Thursday, September 15, 2016

Don't be so open-minded that your brain falls out

Yesterday, I got a message on a WhatsApp group I belong to. A person employed by a well-known corporate research firm made the tall claim that NASA itself had rejected global climate change. This comes at a time when Planet Earth has recorded its 11th hottest month in a row. So I messaged the group stating that the man's claims were too ridiculous to be taken seriously and also wondered about the veracity of the research being conducted by his employer.
Having just delivered a class on Being non-judgmental, I've been even more preoccupied with beliefs and the role they play in shaping our thinking and behaviour.
Ever since I became a counselor, I've been extra careful in respecting people's beliefs. That's important in counseling. Most of us seem to possess a subset of beliefs that is bizarre and/or unproven but deeply cherished. Rejecting such a belief is akin to rejecting the human being herself. So while counseling, I ask a golden question: is the belief helping the person or harming the person? If it is helping them, who am I to question it? If it is harming them, it is my job to ask them to reconsider their belief and then let them make an autonomous choice.
So when it comes to individual interactions, to each his own. One person's nectar is another person's poison. If you think that the universe is concerned about your well-being and that belief keeps you positive, by all means believe in it. I will not tell you that you are an inhabitant of a placid suburban planet of the Milky Way galaxy which itself seems to be in a far-flung quiet neighbourhood of the universe.

At the same time, I'm disturbed to witness bizarre, convenient beliefs take centrestage in discussions that affect humankind. Nowhere is this more evident than the issue of human-influenced global climate change. In the US, the Republican party has successfully created the impression that there are two sides to this story. They claim that scientists are divided on the issue (as per the NASA website, 97% of the scientists are in agreement and the findings of the 3% have been widely debunked). However, a great number of Americans believe that we must research more before we conclude that we are destroying the ecology of earth. Apparently, breathing toxic air and drinking filthy water is not proof enough.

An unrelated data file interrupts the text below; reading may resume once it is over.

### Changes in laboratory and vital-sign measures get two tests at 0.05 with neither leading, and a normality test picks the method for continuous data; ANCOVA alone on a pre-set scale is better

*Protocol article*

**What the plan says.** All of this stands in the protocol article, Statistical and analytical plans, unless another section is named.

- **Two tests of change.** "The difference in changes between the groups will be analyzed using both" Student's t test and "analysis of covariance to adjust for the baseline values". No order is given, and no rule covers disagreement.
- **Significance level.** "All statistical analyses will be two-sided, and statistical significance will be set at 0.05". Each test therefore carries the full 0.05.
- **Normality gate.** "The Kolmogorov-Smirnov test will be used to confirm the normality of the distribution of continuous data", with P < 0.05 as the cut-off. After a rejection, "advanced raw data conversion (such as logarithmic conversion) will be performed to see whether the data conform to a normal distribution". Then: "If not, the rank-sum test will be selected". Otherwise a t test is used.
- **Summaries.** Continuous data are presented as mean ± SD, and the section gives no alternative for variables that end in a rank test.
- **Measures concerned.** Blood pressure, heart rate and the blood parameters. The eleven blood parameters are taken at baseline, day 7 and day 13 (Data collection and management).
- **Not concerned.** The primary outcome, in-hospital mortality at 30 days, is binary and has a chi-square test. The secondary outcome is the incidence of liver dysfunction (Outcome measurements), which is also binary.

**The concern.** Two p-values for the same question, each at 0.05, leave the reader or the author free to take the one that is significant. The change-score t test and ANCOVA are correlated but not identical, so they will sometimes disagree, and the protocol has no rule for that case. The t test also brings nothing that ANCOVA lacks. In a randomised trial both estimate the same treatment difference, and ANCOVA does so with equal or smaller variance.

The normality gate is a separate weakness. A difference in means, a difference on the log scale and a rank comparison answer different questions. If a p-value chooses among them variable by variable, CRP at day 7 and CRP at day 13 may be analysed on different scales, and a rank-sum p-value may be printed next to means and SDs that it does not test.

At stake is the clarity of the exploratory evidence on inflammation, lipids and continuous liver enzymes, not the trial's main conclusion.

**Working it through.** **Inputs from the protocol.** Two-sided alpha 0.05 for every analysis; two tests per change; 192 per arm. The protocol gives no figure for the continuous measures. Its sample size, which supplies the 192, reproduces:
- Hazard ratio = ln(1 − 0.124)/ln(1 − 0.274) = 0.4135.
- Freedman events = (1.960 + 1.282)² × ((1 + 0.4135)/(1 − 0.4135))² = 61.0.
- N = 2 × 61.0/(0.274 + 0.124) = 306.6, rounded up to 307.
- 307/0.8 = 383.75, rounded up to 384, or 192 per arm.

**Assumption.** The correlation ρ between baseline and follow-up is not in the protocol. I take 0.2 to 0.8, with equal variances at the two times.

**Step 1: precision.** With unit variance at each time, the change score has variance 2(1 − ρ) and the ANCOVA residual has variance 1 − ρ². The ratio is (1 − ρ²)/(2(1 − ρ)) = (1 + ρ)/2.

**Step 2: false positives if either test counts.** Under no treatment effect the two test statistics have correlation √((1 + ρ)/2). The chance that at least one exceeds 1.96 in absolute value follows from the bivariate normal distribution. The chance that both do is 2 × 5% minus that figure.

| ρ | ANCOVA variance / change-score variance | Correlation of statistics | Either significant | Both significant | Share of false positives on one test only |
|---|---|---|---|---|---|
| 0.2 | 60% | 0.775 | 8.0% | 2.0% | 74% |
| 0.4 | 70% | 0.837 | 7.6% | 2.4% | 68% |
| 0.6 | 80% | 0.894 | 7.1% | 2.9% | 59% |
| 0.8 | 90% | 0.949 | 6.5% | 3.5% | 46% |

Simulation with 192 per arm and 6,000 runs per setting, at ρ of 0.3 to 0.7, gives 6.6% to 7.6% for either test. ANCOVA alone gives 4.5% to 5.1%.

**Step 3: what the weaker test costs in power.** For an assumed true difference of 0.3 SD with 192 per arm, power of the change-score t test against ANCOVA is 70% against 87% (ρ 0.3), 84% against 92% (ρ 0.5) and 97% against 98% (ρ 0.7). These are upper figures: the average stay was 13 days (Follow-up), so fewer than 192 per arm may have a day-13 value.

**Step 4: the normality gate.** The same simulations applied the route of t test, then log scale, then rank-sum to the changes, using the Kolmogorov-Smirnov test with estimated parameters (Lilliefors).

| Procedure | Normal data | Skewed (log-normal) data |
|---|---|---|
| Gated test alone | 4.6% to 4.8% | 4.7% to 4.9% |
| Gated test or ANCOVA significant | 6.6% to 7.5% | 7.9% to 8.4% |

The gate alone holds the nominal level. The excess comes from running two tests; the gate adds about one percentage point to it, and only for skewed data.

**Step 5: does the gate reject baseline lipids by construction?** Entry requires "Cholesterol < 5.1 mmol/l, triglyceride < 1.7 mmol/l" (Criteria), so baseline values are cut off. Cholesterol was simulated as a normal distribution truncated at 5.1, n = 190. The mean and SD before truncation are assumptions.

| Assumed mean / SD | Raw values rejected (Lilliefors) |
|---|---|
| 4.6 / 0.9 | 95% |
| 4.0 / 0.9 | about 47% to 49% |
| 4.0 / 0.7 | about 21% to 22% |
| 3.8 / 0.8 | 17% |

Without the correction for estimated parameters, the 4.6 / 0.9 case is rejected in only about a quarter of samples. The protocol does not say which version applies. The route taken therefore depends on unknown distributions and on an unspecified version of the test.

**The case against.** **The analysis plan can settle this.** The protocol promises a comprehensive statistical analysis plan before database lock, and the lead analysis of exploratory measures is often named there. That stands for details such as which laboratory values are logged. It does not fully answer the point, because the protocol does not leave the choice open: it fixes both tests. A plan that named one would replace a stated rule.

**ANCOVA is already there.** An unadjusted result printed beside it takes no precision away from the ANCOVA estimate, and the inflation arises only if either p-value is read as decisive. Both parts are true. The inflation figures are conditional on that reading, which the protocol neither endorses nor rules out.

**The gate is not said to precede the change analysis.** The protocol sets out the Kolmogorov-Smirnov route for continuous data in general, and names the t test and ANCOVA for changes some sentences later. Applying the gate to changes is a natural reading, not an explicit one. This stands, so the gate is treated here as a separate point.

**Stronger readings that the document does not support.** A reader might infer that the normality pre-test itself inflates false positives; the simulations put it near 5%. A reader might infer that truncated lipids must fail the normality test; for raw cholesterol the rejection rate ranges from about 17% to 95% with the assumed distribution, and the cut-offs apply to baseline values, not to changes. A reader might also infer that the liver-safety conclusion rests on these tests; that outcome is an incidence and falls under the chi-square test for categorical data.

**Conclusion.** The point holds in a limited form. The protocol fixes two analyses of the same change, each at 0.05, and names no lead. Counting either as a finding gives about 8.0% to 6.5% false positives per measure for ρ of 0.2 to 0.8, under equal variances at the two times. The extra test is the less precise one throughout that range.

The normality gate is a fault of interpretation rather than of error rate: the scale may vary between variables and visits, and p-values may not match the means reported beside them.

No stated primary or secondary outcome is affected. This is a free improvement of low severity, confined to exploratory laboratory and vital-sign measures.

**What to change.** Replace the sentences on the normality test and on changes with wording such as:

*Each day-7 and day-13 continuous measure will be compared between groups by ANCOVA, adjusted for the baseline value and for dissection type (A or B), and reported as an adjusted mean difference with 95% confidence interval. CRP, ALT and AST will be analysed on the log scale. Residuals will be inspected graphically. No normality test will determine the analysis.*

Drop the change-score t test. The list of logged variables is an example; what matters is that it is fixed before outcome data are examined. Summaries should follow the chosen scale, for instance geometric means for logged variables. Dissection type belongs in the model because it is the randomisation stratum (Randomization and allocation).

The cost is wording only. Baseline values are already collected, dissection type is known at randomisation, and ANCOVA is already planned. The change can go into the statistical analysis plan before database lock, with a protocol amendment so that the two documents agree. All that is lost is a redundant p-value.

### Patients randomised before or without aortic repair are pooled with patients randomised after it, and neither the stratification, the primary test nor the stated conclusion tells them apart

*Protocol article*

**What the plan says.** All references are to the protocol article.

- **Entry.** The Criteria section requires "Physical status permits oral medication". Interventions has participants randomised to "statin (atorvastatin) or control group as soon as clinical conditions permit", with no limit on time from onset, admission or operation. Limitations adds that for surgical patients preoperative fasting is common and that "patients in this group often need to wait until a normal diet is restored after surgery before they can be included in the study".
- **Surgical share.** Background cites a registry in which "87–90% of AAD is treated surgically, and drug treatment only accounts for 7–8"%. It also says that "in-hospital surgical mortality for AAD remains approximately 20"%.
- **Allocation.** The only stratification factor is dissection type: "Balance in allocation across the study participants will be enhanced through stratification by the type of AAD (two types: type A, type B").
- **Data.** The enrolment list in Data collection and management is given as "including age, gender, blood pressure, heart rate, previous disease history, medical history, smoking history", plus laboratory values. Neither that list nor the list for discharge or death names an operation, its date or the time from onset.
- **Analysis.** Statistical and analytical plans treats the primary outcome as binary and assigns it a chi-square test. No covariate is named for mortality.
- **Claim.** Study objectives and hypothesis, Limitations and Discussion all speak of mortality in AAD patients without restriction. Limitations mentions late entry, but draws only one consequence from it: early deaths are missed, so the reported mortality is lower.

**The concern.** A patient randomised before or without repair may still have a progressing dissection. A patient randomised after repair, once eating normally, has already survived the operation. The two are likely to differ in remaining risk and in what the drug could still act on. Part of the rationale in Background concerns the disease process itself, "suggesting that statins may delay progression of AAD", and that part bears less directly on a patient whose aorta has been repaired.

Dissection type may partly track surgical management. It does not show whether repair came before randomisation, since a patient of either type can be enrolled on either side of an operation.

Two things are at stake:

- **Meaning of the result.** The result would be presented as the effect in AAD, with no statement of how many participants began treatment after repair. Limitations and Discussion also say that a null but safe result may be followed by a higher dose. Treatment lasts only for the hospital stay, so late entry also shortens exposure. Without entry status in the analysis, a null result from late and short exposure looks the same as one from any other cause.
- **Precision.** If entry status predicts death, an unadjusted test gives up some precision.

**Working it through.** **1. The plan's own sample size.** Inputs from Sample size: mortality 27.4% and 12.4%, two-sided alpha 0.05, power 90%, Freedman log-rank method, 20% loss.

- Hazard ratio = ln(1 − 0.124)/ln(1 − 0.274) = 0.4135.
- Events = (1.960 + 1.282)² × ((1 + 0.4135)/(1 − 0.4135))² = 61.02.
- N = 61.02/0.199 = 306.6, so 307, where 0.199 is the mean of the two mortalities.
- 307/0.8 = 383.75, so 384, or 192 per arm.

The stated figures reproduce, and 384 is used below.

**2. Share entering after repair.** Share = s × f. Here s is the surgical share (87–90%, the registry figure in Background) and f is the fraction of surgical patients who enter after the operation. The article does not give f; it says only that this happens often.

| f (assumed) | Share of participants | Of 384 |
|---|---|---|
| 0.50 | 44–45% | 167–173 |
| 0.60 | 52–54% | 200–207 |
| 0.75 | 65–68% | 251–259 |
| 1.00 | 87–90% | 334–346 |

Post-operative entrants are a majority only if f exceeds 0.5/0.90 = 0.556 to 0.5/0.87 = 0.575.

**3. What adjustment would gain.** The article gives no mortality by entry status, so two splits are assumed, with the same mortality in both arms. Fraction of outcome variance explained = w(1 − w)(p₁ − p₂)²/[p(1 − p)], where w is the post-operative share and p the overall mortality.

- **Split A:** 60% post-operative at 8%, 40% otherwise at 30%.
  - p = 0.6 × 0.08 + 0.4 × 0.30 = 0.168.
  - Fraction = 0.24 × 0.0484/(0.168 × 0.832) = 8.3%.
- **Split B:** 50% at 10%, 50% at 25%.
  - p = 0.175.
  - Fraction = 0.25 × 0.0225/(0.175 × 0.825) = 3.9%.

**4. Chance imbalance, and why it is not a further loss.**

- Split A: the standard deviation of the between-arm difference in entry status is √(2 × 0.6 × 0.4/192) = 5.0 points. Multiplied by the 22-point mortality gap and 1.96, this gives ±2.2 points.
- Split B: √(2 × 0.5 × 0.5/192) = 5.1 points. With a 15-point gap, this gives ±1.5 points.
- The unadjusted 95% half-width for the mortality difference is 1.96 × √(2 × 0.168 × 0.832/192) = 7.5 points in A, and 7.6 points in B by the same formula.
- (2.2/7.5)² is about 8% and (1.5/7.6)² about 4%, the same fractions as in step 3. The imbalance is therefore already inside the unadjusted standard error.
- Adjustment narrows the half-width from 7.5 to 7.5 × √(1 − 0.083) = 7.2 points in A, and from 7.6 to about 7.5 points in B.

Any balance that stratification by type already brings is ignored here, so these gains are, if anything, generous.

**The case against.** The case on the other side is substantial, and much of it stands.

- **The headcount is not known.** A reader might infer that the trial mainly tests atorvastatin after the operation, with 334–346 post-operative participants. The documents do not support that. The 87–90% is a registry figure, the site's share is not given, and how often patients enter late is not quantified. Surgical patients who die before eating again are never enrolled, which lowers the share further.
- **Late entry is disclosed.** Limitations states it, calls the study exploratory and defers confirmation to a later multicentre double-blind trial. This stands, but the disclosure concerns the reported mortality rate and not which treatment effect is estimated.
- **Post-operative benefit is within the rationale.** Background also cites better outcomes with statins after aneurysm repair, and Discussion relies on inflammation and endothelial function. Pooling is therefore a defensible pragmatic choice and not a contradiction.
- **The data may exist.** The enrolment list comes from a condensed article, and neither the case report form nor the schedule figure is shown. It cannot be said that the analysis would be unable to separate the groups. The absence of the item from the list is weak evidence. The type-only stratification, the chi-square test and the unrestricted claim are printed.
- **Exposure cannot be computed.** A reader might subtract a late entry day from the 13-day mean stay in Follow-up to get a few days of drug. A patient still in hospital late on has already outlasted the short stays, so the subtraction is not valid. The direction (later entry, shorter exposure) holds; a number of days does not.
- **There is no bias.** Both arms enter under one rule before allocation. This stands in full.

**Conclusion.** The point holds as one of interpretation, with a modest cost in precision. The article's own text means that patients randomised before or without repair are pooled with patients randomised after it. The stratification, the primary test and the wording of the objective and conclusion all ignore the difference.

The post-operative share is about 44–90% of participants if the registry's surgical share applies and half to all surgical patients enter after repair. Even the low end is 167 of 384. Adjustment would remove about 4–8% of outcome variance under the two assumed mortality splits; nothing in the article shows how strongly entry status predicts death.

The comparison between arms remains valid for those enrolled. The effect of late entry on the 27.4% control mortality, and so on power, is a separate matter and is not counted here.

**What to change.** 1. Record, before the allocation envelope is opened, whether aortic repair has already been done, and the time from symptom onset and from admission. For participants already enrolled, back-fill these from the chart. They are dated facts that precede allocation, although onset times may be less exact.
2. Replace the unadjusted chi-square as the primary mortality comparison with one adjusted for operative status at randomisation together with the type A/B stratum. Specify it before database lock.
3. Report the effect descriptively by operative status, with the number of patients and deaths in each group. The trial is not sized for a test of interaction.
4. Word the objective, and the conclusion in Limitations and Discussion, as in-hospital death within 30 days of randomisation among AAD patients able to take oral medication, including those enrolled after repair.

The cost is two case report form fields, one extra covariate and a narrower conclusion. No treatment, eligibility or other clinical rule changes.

In reality, this debate is between a fact and a belief. It is a fact that we need to find a more sustainable economic model. It is a belief that we don't. This unequal juxtaposition has been made possible by elevating the belief to the status of a fact and by pulling down the fact to the level of a belief.
If this were happening in Nicaragua or Moldova or some such small country, we needn't be so concerned. But since the US is the largest carbon emitter in the world, this discussion affects all of us. If the US doesn't lead us out of a fossil fuel-based economy, and soon, we might well get to the brink of extinction or beyond.

Meanwhile, many other beliefs continue to threaten our collective well-being. Believing that a herbal juice will miraculously cure cancer, that self-proclaimed gurus can offer a panacea for our problems, that vaccines cause autism, that homeopathy is a true science, that capitalism is the only viable economic system... the list is endless, really.
For a long time now, I have been way too respectful of beliefs that dilute the quality of debates happening in society. It's time for me to evolve. I don't have to treat your belief as equal to everybody's fact. Yes, facts belong to everybody. Even to those who don't agree with them. Gravity is a fact. You don't start floating off into space when you refuse to believe in gravity!
What's the difference between a fact and a belief, you ask? Facts need to be established. Beliefs only need to be articulated.

I remain a willing learner. I am not shy of stating, "I don't know," when confronted with a deep question. I will continue to embrace the mysteries of life and the universe. I will forever strive to seek broader understandings of reality.
But, to paraphrase a famous quote: if I am any more open-minded than that, my brain will fall out!